The start of a new year is a good time to reflect on how the past year went for your small business, both the wins and the losses. A thorough, honest review can help you plan for growth and success over the next 12 months.
Here are six New Year’s resolutions that can protect your business and help it thrive, regardless of what the new year brings.
1. Employ strong cybersecurity practices
Data breaches and other cybercrimes are becoming increasingly common and costly. Here are some ways you can protect your business in the coming year, as suggested by the Federal Trade Commission:
- Install antivirus software and antispyware on all company devices, and always download the latest updates.
- Train employees on cybersecurity principles.
- Change passwords regularly and don’t make them obvious.
- Back up your business data to an off-site location or cloud storage.
- Secure your Wi-Fi networks.
- Develop a cyber risk management plan.
- Talk to your insurance professional about cyber insurance.
2. Develop a disaster plan
Planning ahead for a disaster can mean the difference between staying in business and losing everything. And it’s one of the easiest ways to help ensure your business survives and recovers.
Sit down and think about the kinds of disasters that are most likely to affect your business, whether they’re hurricanes, cyber threats, wildfires, earthquakes, tornadoes, labor strikes or something else. Then, work through each scenario and figure out how you can minimize the potential damage — including transferring the risk via smart insurance strategies.
Before disaster strikes, review your insurance policy with your insurance professional. They can explain your deductibles, your coverage limits, and what you are and aren’t protected against.
3. Evaluate your need for flood insurance
Damage caused by many types of natural events, such as lightning or wind, will usually be covered by commercial property insurance. But you need a special policy if you want protection from flood damage. For example, flooding caused by a hurricane-generated storm surge typically isn’t covered under a standard commercial policy.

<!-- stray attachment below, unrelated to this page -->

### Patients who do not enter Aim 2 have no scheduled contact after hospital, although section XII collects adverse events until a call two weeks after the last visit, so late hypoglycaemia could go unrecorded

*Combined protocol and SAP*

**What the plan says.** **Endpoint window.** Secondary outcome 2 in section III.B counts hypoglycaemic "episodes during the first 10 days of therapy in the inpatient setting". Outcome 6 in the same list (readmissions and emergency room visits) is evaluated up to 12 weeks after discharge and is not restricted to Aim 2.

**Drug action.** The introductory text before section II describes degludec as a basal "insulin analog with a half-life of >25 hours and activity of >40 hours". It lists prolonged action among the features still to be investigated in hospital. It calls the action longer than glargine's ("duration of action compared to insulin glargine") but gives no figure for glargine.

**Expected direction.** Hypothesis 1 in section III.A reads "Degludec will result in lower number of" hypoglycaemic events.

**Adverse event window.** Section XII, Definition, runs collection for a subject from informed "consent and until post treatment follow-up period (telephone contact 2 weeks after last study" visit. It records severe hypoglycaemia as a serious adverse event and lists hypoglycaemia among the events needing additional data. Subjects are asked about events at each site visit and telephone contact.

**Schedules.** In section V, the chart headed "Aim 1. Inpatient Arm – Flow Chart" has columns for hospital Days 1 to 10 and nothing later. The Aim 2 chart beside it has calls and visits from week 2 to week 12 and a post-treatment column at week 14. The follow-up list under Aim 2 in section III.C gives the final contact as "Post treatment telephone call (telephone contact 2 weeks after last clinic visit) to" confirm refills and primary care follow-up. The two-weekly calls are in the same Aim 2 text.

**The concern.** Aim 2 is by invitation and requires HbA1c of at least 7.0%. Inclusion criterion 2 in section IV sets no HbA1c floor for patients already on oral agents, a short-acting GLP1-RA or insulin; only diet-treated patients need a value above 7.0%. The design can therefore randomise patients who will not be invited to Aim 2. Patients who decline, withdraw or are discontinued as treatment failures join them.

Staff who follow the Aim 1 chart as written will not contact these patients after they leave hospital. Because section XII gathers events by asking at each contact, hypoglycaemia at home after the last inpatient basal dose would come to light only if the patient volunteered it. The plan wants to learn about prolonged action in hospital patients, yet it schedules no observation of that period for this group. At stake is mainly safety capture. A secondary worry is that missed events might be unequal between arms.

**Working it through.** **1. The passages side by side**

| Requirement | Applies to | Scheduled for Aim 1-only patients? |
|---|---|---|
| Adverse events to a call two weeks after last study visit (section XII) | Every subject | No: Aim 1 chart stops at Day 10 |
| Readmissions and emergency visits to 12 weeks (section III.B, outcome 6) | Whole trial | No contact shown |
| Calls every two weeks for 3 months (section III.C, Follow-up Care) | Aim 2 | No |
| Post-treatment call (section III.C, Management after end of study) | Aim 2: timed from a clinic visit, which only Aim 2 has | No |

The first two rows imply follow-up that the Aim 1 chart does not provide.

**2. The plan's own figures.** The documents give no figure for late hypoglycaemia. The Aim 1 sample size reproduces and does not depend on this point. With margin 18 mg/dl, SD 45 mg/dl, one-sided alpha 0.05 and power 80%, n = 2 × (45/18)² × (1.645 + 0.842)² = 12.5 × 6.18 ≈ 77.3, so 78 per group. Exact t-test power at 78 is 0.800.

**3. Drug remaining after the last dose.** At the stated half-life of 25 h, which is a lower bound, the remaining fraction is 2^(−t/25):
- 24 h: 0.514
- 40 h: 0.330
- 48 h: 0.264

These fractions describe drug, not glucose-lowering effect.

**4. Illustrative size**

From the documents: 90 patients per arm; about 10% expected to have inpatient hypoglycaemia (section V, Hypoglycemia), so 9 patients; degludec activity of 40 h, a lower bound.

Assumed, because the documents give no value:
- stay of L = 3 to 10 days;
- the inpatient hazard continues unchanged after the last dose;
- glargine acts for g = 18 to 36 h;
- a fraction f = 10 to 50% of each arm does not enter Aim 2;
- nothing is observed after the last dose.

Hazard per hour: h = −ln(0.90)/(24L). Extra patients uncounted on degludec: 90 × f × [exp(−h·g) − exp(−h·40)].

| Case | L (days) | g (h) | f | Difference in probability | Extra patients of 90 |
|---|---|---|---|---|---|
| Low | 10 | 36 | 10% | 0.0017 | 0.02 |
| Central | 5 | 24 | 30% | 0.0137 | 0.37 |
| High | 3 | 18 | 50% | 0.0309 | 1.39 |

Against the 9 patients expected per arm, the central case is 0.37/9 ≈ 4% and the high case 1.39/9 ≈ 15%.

Flood insurance is available from the National Flood Insurance Program (NFIP) and some private insurers. NFIP coverage can’t be obtained directly from the federal government; you must purchase it from a qualified insurance professional. Typically, there’s a 30-day waiting period before coverage starts, so plan ahead.
4. Shield you and your business from mistakes
In today’s litigious society, no one is safe from lawsuits. What you think is a simple mistake can be deemed a “wrongful act” and result in a lawsuit. A directors and officers (D&O) liability policy specifically covers “wrongful acts,” such as an actual or alleged error, misleading statement, neglect or breach of duty.
Errors and omissions (E&O) insurance is another type of policy that can fill a gap in your commercial general liability policy. It covers service errors, contract performance disputes and other professional liability issues.
5. Learn something new
As a small business owner who wants to remain competitive, you need to continually expand your skill set and keep up with the latest tools, techniques and technologies. This helps to enhance innovation and promote operational efficiency.
Seek out professional development opportunities online and in your community. Also, make sure a culture of continuous learning is encouraged at your business and passed along to all employees.
6. Give back
Incorporate charitable giving into your business plan. It provides a sense of fulfillment and can also help promote your brand. You can give back in one of two ways: your time or your money.
Giving back shows you understand how your business fits into the broader community and highlights a commitment to improve that community for everyone. Consumers would much rather support a business that cares about the well-being of the local community than a company that simply offers services or products.
As your business’s needs change, so should your insurance.
At the start of the new year, carve out some time to weigh the risks you and your business face if the unexpected happens. Then, be proactive and contact your trusted insurance professional to review all policies, understand your coverages and make updates for the upcoming year.
Get the coverage you need to safeguard your continued well-being and the success of your business, year after year.